Presentation is varied, reflecting the wide spectrum of organ involvement. Systemic symptoms, such as fatigue and weight loss, are common.1 Mucocutaneous lesions occur in 30% to 40%,2 manifesting as waxy thickening, ecchymoses, and subcutaneous nodules or plaques. Amyloid purpura, characteristically periorbital, appears in a minority.3

Diagnosis of AL amyloid requires demonstration of amyloid fibrils. On hematoxylin-eosin staining, amyloid appears as a pink, amorphous, waxy substance. Amyloid fibrils are confirmed by Congo red staining, In the evaluation for plasma cell dyscrasias, a negative SPEP result does not entirely exclude a monoclonal gammopathy and should be followed by immunofixation electrophoresis, with approximately 10-fold enhanced sensitivity when compared with SPEP.4

Differential diagnoses include other forms of amyloidosis, multiple myeloma, cutaneous metastases, and papular mucinosis. The prognosis is poor, with mean survival of 14 months from diagnosis.

Conclusions

The diagnosis of AL amyloidosis was delayed owing to nonspecific symptoms and unawareness of the significance of persistent and progressive purpura. Skin lesions may be the sole manifestation of systemic amyloidosis; therefore, prompt recognition and assessment for systemic involvement is important because prognosis is affected by early recognition of the disease.5

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Article Information

Corresponding Author: Jennifer M. E. Boggs, MB, BCh, BAO, Department of Dermatology, Galway University Hospital, Newcastle Road, Galway, Ireland (jmeboggs1@gmail.com).

Published Online: January 4, 2017. doi:10.1001/jamadermatol.2016.4987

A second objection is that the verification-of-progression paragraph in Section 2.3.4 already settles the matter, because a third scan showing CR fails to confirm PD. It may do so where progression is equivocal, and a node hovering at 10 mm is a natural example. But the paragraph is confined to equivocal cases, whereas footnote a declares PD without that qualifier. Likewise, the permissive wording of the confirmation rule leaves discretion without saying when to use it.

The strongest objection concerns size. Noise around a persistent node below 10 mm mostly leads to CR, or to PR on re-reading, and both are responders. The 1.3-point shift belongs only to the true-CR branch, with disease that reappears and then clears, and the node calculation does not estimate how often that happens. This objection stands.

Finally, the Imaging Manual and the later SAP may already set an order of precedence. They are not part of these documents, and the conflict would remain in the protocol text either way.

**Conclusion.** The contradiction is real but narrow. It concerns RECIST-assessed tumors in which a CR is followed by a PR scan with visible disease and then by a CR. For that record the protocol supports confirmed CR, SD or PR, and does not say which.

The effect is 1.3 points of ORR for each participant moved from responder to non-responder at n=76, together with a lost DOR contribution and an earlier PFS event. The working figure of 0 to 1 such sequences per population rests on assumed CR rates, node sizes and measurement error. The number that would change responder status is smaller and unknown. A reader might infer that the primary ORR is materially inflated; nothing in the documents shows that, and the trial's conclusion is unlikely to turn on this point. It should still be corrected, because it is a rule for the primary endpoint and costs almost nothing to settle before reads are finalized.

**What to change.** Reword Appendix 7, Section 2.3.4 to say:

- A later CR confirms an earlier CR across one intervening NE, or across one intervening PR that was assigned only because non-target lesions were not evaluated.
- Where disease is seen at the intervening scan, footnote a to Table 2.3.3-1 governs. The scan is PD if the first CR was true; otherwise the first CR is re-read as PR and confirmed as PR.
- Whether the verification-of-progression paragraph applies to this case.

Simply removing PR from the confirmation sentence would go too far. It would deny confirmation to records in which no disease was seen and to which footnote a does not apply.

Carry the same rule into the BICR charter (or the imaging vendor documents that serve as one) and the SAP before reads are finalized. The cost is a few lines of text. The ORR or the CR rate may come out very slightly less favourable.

Conflict of Interest Disclosures: None reported.

Additional Contributions: We thank the patient’s family for granting permission to publish this information.

Self-assessment Credit: This article is eligible for journal-based self-assessment (1 credit) for Maintenance of Certification (MOC) from the American Board of Dermatology (ABD). After completion of an activity, please log on to the ABD website at www.abderm.org to register your credits. This may be done after each exercise or after accumulating many credits.
References
1.
Kyle  RA, Gertz  MA.  Primary systemic amyloidosis: clinical and laboratory features in 474 cases. Semin Hematol. 1995;32(1):45-59.
PubMed
2.
Bolognia  JL, Jorizzo  JL, Schaffer  JV. Dermatology. 3rd ed. Elsevier Ltd; Amsterdam, Netherlands. 2012.
3.
Eder  L, Bitterman  H.  Image in clinical medicine: amyloid purpura. N Engl J Med. 2007;356(23):2406.
PubMedArticle
4.
Willrich  MA, Katzmann  JA.  Laboratory testing requirements for diagnosis and follow-up of multiple myeloma and related plasma cell dyscrasias. Clin Chem Lab Med. 2016;54(6):907-919.
PubMed
5.
Silverstein  SR.  Primary systemic amyloidosis and the dermatologist: where classic skin lesions may provide the clue for early diagnosis. Dermatol Online J. 2005; 11(1):5.